I could say I’m not crazy, but that is hard to believe. If I use my .250 2 flute upcut endmill, it run fine. If I use the .250 downcut 3 flute endmill, it will stop and disconnect.
I suppose it is noise being generated by the router and I would have to play with speed and feeds to fix it.
Any other ideas?
Wow. That would be a first (establishing a link between EMI and the type of endmill being used).
How repeatable is it ?
If it is repeatable, does it still happen if you do an air cut (and then, this would be Area51 terroritory…)
The only (very) indirect effect I could imagine is that a downcut will push on the stock, while an upcut with pull. Could this have nothing to do with the endmill but introduce a weird effect where the router has play in the collet/bearing/whatever and when you push on the axle, it rubs somewhere internally to the router?
I like mysteries but there is likely a much, much more down to earth explanation.
It is very repeatable. I will experiment some more like trying an air cut. I was thinking maybe vibrations set up in the router
I guess I lied to you. It was very repeatable yesterday. Today working fine, but haven’t pushed it as much as I did yesterday
To be sure it’s repeatable, you must do exactly what you did when it happened last time.
Has there been a change in temperature or air moisture?
I was having the same issue while cutting birch plywood or and plywood and cutting with a compression bit. Turns out it was building up static charge on the rails and z carriage. So, I had to run a ground wire from the z carriage, thru the drag chain to the y rails. Since then, I’ve had no further issues. Carbide suggested you use 14-16 braided copper wire. If you have a multi meter, set it to 2k on the dial to check for isolation. This will help you determine where to run the wiring. Fee free to DM me if you run into trouble or have questions.
While I didn’t use braided wire, I have every rail and the router grounded via 16 ga copper wire. It is wired in a star config, each ground goes to a single point which is then wired to the power ground pin. I have a anti static hose which has a drain wire connected to the router ground.
I almost think that I am getting some chatter with the bit which generates noise on the power line. Once I get back to a repeatable situation, I may try a filter on the router line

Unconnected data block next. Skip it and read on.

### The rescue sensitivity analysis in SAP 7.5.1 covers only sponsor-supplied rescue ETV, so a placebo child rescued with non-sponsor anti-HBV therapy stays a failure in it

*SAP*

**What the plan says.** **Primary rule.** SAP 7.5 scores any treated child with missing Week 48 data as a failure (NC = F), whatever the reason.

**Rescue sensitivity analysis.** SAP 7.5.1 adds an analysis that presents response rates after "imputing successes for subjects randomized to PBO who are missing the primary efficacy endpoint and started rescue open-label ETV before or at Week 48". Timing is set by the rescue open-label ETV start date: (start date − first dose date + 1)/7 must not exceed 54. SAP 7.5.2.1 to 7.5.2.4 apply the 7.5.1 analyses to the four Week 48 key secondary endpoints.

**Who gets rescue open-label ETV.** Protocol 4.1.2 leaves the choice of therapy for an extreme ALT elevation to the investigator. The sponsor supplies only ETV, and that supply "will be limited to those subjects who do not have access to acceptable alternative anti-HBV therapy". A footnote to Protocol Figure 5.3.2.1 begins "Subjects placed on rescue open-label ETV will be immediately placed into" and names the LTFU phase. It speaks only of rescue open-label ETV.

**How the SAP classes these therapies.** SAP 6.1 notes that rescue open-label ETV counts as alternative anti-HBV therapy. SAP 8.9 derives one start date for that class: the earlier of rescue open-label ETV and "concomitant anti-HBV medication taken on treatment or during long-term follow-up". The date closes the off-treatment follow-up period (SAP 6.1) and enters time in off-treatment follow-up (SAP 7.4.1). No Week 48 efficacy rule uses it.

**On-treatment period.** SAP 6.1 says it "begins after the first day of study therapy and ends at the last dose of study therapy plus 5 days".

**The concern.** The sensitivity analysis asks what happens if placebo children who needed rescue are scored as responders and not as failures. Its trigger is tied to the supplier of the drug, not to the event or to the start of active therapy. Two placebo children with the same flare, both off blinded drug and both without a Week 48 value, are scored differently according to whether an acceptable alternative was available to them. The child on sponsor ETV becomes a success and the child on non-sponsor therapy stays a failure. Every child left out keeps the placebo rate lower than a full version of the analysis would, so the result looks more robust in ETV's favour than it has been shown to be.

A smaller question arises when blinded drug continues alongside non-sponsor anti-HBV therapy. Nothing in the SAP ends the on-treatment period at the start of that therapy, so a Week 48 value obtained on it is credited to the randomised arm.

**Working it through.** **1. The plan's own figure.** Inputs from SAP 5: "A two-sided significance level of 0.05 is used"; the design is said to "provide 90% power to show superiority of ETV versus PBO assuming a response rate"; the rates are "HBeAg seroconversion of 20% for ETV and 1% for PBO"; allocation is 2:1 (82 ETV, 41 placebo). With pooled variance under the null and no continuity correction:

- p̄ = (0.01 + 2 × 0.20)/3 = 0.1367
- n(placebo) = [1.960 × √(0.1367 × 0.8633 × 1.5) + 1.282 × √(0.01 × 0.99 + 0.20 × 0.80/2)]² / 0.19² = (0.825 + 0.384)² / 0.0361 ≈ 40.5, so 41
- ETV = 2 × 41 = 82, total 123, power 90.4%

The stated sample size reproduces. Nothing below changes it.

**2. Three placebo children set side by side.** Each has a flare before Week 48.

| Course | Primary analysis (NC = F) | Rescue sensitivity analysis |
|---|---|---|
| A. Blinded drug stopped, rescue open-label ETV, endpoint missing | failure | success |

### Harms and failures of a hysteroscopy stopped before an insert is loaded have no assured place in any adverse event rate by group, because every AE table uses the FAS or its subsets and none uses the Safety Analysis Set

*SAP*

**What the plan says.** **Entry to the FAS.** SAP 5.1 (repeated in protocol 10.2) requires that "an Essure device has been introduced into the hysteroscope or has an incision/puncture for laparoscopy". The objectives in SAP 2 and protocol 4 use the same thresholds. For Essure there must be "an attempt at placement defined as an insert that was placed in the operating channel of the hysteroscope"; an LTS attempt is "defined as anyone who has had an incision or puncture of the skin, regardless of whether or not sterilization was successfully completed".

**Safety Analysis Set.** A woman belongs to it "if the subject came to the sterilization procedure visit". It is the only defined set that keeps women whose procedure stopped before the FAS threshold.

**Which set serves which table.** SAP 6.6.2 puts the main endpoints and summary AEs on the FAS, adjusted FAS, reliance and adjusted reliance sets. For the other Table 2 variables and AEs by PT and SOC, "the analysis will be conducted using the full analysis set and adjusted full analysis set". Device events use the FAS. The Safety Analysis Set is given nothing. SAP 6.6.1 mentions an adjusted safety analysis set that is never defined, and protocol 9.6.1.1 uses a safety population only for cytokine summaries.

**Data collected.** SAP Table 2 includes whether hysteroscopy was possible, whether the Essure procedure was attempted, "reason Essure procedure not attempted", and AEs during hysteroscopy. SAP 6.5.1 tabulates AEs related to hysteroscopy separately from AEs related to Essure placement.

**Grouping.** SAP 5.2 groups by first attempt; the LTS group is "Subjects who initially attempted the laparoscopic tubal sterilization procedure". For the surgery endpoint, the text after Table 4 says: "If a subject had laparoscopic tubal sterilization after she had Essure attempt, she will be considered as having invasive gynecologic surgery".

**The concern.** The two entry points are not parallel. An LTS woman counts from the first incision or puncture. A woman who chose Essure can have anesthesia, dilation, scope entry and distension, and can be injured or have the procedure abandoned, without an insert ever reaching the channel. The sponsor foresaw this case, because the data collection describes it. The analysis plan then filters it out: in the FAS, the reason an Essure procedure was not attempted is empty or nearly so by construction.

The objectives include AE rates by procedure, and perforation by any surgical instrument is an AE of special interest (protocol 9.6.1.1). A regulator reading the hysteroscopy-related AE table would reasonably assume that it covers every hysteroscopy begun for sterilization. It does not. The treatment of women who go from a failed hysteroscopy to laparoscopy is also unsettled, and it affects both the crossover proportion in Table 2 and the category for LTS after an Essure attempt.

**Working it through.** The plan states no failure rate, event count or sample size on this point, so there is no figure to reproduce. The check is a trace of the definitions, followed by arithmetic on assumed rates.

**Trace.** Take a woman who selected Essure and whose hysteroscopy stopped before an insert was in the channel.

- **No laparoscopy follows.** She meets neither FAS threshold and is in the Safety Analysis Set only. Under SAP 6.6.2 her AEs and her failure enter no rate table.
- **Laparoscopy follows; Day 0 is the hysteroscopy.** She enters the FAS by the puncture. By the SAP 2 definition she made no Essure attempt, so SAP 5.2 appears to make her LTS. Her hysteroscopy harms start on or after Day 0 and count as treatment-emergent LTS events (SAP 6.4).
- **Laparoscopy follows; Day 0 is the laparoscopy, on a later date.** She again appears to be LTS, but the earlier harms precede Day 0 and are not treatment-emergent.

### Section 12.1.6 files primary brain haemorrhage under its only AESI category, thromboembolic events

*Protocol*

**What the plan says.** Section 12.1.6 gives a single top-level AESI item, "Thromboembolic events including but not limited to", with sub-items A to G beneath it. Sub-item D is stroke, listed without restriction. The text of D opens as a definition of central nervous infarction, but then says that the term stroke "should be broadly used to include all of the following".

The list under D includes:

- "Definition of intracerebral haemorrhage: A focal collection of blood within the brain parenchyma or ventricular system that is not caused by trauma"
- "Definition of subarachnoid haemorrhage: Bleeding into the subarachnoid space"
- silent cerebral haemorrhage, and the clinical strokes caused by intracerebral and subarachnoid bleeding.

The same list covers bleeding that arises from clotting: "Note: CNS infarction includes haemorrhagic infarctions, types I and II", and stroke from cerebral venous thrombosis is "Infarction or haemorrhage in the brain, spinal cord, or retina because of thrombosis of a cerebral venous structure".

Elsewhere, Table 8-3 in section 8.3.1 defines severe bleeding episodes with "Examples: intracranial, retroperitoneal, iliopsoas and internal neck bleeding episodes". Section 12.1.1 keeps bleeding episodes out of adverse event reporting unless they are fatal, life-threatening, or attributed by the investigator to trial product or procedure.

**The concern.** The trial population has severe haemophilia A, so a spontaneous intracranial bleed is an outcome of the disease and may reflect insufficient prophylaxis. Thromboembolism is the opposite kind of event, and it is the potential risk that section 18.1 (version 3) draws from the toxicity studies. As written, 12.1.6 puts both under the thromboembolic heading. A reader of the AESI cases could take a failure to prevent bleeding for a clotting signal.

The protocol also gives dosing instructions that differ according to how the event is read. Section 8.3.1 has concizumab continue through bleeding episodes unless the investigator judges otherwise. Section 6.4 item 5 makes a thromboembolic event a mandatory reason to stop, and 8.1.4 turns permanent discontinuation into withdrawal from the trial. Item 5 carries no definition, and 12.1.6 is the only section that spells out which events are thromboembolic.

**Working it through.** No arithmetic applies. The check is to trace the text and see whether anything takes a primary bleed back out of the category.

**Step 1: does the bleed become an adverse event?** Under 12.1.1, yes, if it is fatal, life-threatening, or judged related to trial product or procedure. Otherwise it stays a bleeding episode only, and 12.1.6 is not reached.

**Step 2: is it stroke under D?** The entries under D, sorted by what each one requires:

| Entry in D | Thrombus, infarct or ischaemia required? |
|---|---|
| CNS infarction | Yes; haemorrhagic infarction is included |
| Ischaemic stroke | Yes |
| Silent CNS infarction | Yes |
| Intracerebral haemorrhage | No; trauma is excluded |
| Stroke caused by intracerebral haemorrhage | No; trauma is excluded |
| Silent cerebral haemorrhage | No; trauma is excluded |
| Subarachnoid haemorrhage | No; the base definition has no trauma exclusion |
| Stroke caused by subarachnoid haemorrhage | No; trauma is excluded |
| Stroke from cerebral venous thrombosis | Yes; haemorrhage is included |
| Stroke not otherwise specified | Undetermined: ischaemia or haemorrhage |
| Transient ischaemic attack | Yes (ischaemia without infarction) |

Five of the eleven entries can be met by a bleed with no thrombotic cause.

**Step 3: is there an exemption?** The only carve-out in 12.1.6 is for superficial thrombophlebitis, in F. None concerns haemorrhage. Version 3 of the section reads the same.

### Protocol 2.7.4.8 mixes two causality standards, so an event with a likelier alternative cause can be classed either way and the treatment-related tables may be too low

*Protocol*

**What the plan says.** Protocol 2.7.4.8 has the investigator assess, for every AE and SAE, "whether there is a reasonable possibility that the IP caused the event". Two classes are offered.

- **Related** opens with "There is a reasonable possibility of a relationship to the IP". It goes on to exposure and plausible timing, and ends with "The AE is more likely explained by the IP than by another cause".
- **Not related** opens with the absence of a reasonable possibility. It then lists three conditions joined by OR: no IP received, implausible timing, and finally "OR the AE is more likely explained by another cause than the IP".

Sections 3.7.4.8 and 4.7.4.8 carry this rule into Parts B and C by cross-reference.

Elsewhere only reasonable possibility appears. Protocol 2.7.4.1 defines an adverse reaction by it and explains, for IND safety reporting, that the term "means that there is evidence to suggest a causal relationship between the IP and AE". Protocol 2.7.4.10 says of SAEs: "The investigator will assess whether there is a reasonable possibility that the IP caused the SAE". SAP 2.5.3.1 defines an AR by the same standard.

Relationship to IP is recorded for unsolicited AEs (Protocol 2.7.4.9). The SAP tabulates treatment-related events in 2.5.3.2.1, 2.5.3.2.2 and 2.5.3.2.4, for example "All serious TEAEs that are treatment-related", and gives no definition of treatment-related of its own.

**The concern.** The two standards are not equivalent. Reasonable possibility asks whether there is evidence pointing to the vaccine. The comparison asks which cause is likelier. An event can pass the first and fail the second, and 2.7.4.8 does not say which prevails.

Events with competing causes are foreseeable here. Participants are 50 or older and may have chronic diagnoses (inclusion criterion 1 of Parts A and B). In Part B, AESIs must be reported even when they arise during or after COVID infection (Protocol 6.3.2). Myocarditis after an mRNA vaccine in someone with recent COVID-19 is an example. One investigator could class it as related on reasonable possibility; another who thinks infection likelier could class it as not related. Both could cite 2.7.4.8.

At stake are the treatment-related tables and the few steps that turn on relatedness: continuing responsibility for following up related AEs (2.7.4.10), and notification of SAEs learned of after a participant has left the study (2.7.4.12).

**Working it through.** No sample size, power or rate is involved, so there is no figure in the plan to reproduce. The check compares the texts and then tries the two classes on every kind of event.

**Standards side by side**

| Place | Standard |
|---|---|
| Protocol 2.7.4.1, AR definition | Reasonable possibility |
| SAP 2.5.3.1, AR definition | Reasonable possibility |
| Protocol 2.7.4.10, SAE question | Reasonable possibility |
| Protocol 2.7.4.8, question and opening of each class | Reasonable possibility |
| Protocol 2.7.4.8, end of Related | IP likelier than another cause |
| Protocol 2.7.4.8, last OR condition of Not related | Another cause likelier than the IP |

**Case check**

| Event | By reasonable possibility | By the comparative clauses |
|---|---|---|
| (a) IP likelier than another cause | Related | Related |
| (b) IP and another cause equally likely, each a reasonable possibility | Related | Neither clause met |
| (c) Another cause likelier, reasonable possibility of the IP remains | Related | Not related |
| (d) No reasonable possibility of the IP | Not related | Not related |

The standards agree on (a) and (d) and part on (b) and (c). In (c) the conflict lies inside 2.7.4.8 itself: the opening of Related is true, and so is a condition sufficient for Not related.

An upcut bit could be throwing more dust into your dust collection which could be increasing static buildup. Not sure how “probable” this theory is, but it’s at least “possible”.
I agree with Robert – I think he nailed it.
My best detailed explanation for what I think is happening:
The electromagnetic interference is from tiny arcs produced when the static charge builds up enough to jump to another material. Think of static shocks, but they’re smaller than you can see/hear and jumping all over the place. The static charge is developed by dissimilar materials rubbing against each other (triboelectric effect, like rubbing a balloon on your hair), whether it be air and plastic or sawdust and plastic. With more dust thrown up by the upcut endmill compared to the downcut, you have a higher surface area for charge to accumulate and more opportunities as the dust moves for arcs to form between the dust and hose.
It sounds like you’ve done a good job grounding things already, but could there be static build-up inside your plastic shop vac, or even in your sweepy?
Do you live in a particularly dry region? One possible reason for variations day to day is the changing humidity. The more humid it is, the more readily the charge can dissipate into the air without arcing – or arcing at a lower potential, radiating less EMI in the process.
Thanks, I have dust collection hooked up, but don’t use it - too noisy. Maybe today I’ll get a chance to experiment by taking some maple and just doing repeated pockets in it.
I’d go with the power filter on the router next.
It sounds like you’ve already done the basic grounding, if you have a regular router with plastic bearing housings it’s possible you have a static discharge path through the router to the AC inlet which could also be generating electrical noise.
Is your router power cable routed well away from all the Shapeoko wiring?
Got back to it today. OK, so I’m crazy. Cut 3 deep pockets in maple with the down cut bit and not one disconnect. I think I’ll add the power line filter just for the hell of it. I just have to see if I have one big enough.
This topic was automatically closed 30 days after the last reply. New replies are no longer allowed.